When talking about India’s test cricket journey, one cannot forget about the masterclass of Rahul Dravid, regarded as ‘The Wall’ and VVS Laxman. Their record breaking partnership ay Eden Gardens, Kolkata saved India from a brink of a defeat and took them to the memorable victory. Dravid, later, helped India win a test match after 23 years at Adelaide, Australia. Virender Sehwag helped India in its triumph in Pakistan after 49 years in April 2004.

The little master, Sachin Tendulkar reached his personal milestone of 15,921 runs, a record still unbroken. But it was not until December of 2009 that India reached #1 test ranking for the first time since the system was introduced in 2003.


It is now the era of promising youngsters, newcomers and evolved cricket. India has come a long way in its roller coaster journey of 500 tests. It will be interesting to see how we pave our path to playing constructively in the next 500.

New Zealand hit by its biggest earthquake in 20 years

New Zealand was hit by a major earthquake of magnitude-7.1 early morning on Friday at 04:37 am local time. The quake struck 169km (105 miles) north-east of the city of Gisborne , at a depth of 19km (12 miles).  Incidentally, this is the biggest earthquake to hit the North Island coast of the country since 1995, when an equally strong one had struck in a similar spot.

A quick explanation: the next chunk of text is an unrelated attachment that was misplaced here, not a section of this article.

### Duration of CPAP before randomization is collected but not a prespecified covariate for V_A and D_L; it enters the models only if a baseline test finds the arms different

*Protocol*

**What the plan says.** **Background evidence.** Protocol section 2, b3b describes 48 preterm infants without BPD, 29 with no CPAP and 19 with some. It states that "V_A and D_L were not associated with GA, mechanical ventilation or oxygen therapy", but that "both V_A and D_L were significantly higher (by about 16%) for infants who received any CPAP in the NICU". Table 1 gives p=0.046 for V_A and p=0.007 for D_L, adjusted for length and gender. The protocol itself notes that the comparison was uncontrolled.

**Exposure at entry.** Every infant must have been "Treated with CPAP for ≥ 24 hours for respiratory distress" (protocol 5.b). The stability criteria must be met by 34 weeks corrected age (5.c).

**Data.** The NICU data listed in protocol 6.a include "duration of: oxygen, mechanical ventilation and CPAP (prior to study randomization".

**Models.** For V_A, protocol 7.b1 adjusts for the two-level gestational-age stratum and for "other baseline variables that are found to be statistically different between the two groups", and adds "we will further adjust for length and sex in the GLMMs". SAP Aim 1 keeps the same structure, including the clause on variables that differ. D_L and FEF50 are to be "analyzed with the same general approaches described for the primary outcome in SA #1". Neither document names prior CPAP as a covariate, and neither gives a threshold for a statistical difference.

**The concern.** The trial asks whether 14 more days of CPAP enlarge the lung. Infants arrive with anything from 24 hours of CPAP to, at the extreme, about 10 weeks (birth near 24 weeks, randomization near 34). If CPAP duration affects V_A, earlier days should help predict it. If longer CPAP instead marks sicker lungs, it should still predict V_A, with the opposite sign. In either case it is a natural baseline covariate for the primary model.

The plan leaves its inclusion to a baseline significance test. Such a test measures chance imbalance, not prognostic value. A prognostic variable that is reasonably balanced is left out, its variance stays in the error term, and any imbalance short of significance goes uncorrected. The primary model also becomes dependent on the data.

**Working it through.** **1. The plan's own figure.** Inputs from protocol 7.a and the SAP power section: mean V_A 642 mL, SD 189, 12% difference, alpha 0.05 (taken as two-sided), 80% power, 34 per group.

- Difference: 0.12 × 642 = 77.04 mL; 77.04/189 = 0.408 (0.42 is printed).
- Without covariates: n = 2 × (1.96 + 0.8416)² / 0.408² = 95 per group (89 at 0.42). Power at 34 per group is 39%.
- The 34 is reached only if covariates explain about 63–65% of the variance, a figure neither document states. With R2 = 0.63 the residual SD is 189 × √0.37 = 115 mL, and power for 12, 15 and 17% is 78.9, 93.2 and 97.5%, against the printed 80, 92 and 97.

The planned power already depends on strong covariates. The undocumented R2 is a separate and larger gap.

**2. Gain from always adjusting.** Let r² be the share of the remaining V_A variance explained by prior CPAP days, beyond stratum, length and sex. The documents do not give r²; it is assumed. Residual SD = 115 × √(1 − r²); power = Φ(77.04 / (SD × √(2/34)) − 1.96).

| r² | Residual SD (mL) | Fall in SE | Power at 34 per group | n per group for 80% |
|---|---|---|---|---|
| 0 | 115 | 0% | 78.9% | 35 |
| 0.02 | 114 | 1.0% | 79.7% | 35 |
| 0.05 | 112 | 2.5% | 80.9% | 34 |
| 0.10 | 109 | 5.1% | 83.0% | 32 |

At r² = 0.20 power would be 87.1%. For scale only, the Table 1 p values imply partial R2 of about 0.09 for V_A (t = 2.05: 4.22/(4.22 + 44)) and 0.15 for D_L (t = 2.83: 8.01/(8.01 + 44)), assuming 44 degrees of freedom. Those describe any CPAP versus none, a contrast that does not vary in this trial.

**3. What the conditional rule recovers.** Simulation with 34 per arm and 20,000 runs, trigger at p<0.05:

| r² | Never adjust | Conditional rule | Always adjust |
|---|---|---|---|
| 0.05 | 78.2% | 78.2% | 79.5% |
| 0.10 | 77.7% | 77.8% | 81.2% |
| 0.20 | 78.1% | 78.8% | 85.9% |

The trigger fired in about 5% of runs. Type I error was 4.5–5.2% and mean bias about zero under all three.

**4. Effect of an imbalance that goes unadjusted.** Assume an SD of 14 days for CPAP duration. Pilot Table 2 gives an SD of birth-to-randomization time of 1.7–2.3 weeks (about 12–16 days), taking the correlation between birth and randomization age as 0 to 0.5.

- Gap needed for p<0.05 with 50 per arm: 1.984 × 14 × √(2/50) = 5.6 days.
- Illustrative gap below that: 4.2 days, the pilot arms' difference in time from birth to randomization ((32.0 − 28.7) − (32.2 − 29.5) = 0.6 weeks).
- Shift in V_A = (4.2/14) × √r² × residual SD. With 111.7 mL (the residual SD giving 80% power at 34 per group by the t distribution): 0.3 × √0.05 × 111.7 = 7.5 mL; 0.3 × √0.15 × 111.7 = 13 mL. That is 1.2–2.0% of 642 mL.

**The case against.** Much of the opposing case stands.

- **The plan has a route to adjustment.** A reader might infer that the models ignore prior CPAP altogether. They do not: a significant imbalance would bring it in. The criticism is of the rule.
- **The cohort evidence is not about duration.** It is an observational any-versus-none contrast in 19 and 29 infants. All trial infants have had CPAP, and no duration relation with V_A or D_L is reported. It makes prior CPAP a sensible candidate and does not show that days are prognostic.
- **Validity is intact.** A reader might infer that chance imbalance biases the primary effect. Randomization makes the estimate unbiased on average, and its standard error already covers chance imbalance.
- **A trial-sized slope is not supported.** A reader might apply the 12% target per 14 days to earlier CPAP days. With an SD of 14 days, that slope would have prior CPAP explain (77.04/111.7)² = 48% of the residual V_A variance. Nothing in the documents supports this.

Followed by a series of aftershocks, tremors were felt as far as Christchurch in the South Island part of the country. Although no major damage or injuries were reported, a tsunami alert was issued by the authorities.

Questions have also been raised about the authorities issuing the first advisory almost 40 mins late, after the quake hit and the tsunami warning being issued almost 20 mins late, as reported by the New Zealand Herald.

Earthquakes in the area are not uncommon as New Zealand is one of the most seismically active areas in the world, but such a high magnitude is considered to be a bit odd. While, the officials have declared it safe for the residents to return to normal life, they have been advised against going near the ocean, as the warning has not been entirely lifted.

Sources: The Telegraph

India to send 40 tonnes aid to cyclone-hit Fiji